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View of Left Posterior Petrous Portion of Temporal Bone

Surgical Correlation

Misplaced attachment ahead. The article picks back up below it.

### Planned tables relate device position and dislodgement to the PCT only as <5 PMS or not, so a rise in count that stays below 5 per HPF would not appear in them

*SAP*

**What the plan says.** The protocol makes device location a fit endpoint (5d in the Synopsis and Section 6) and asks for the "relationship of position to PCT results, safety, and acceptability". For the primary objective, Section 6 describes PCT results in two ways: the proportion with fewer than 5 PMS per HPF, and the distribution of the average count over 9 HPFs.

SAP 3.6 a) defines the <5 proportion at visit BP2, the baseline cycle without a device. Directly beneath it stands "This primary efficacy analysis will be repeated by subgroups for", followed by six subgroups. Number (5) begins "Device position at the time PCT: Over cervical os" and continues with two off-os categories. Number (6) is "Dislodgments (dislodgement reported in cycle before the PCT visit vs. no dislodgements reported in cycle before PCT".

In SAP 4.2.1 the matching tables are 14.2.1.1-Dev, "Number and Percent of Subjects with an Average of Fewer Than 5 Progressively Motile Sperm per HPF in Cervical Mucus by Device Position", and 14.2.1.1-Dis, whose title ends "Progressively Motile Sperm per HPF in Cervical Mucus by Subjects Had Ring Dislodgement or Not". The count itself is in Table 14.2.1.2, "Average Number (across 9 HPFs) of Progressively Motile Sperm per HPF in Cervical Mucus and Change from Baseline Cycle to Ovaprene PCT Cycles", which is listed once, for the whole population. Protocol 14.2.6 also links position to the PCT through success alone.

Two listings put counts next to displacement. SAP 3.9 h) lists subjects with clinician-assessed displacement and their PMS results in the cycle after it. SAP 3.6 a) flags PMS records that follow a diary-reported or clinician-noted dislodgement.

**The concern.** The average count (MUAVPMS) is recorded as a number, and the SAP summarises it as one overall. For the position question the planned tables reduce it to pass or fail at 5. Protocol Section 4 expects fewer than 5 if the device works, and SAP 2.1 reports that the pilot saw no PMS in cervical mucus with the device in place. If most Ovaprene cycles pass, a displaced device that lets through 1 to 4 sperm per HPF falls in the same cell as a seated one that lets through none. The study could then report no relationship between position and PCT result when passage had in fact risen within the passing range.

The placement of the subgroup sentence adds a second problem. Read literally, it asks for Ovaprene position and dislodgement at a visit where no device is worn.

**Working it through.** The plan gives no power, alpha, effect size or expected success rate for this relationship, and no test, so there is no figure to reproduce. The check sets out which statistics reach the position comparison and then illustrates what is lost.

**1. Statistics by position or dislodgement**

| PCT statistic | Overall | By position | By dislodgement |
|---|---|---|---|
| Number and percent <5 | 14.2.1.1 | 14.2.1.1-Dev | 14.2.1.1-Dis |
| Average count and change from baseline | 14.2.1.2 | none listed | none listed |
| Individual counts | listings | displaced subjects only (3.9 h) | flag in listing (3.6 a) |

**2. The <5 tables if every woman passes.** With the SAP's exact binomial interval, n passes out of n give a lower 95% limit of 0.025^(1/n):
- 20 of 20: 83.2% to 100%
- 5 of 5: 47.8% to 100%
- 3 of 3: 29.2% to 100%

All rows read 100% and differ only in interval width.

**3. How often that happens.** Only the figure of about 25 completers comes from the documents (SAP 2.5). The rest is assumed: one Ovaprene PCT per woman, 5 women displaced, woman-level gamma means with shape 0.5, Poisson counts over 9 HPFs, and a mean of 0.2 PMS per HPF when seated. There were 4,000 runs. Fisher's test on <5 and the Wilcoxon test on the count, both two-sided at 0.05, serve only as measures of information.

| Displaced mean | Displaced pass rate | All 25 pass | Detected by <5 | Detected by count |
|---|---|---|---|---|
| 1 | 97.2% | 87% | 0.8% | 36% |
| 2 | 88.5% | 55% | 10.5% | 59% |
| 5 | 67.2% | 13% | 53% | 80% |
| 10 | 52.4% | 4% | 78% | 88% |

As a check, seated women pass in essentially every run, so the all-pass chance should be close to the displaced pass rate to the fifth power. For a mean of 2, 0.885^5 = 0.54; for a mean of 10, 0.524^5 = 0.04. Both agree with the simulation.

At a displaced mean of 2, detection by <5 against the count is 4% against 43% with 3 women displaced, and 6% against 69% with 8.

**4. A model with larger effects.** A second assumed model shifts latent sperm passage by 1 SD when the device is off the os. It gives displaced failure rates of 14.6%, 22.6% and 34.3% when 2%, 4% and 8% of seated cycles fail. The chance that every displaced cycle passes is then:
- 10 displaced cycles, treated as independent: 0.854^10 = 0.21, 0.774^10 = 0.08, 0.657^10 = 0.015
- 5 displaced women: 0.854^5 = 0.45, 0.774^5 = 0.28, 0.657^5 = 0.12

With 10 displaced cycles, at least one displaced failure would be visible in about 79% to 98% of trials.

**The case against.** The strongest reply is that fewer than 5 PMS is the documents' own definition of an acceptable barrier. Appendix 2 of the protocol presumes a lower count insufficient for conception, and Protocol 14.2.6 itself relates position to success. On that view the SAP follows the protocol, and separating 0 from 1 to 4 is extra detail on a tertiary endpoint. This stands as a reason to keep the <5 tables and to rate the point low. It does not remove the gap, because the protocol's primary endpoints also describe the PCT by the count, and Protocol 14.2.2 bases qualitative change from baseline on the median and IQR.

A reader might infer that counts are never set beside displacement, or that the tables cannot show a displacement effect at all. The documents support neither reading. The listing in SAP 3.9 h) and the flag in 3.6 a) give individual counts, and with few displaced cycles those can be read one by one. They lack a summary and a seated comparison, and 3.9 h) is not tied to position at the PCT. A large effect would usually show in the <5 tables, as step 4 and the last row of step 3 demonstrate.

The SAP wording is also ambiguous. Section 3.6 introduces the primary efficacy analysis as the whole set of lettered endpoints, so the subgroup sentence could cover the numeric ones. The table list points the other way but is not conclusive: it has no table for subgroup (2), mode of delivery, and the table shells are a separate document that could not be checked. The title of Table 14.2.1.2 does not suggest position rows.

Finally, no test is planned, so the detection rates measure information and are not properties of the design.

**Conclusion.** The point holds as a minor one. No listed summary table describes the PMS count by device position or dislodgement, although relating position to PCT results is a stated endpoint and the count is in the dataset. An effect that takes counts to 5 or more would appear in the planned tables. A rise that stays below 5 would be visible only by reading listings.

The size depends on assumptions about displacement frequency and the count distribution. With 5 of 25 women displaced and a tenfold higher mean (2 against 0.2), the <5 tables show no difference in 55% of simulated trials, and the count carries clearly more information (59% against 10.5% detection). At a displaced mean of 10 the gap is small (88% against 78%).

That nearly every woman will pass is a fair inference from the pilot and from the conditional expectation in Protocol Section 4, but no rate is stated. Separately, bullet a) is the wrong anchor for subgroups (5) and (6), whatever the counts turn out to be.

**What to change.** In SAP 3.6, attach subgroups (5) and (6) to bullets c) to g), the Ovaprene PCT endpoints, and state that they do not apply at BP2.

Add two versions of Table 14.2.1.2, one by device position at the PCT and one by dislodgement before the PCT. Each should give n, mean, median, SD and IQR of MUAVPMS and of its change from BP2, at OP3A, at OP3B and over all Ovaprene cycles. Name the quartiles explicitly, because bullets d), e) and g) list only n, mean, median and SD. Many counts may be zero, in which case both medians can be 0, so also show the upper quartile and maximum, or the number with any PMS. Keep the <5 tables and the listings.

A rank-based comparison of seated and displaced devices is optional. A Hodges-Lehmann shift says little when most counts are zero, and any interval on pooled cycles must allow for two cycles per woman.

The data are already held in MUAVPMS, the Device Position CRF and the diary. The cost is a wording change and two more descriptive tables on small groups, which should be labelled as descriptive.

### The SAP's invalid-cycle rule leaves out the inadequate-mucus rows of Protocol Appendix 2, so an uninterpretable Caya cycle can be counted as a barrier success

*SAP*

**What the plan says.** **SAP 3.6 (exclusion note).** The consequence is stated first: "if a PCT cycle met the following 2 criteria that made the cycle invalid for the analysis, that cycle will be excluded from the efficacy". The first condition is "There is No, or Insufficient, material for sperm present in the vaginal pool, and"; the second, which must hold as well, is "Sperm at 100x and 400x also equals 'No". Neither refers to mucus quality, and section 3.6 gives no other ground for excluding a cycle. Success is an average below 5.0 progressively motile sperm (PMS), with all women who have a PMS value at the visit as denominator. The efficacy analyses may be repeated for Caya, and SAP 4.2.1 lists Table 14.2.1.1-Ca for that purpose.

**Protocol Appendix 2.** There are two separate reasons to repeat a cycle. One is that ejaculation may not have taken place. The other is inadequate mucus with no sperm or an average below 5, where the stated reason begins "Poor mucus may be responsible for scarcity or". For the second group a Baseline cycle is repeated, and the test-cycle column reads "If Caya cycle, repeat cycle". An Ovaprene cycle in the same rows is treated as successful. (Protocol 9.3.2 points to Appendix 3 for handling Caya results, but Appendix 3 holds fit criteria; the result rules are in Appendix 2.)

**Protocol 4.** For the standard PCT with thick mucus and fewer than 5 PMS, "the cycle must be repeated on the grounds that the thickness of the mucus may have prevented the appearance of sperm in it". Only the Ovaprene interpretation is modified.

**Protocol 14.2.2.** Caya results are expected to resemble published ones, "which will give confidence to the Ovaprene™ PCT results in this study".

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View of left posterior petrous portion of temporal bone. Bone has been removed to visualize the three semicircular canals: superior (anterior), posterior, and lateral (horizontal). The arcuate eminence is a visible landmark for indicating the location of the superior semicircular canal. The internal acoustic meatus conveys the facial and vestibulocochlear nerves (CN VII and VIII) and labyrinthine artery. The trigeminal ganglion is located within Meckel's cave overlying the trigeminal impression at the apex of the petrous bone. The superior petrosal sinus is located along the petrous ridge and drains the cavernous sinus into the transverse sinus. Lateral to the internal auditory meatus is a small opening, the vestibular aqueduct. This is a narrow bony canal that contains the endolymphatic duct and sac, thus connecting the endolymphatic space of the inner ear to the posterior wall of the petrous bone. Inferior to the internal auditory meatus is the cochlear canaliculus, a small opening for the cochlear aqueduct. This contains the perilymphatic duct which arises from the scala tympani of the cochlea and drains perilymph into the subarachnoid space in the posterior fossa. The subarcuate fossa is a small triangular depression inferior to the arcuate eminence and superior and lateral to the opening of the internal auditory meatus. It typically receives the subarcuate artery, a small branch of the anterior inferior cerebellar artery.  (Image courtesy of AL Rhoton, Jr.)

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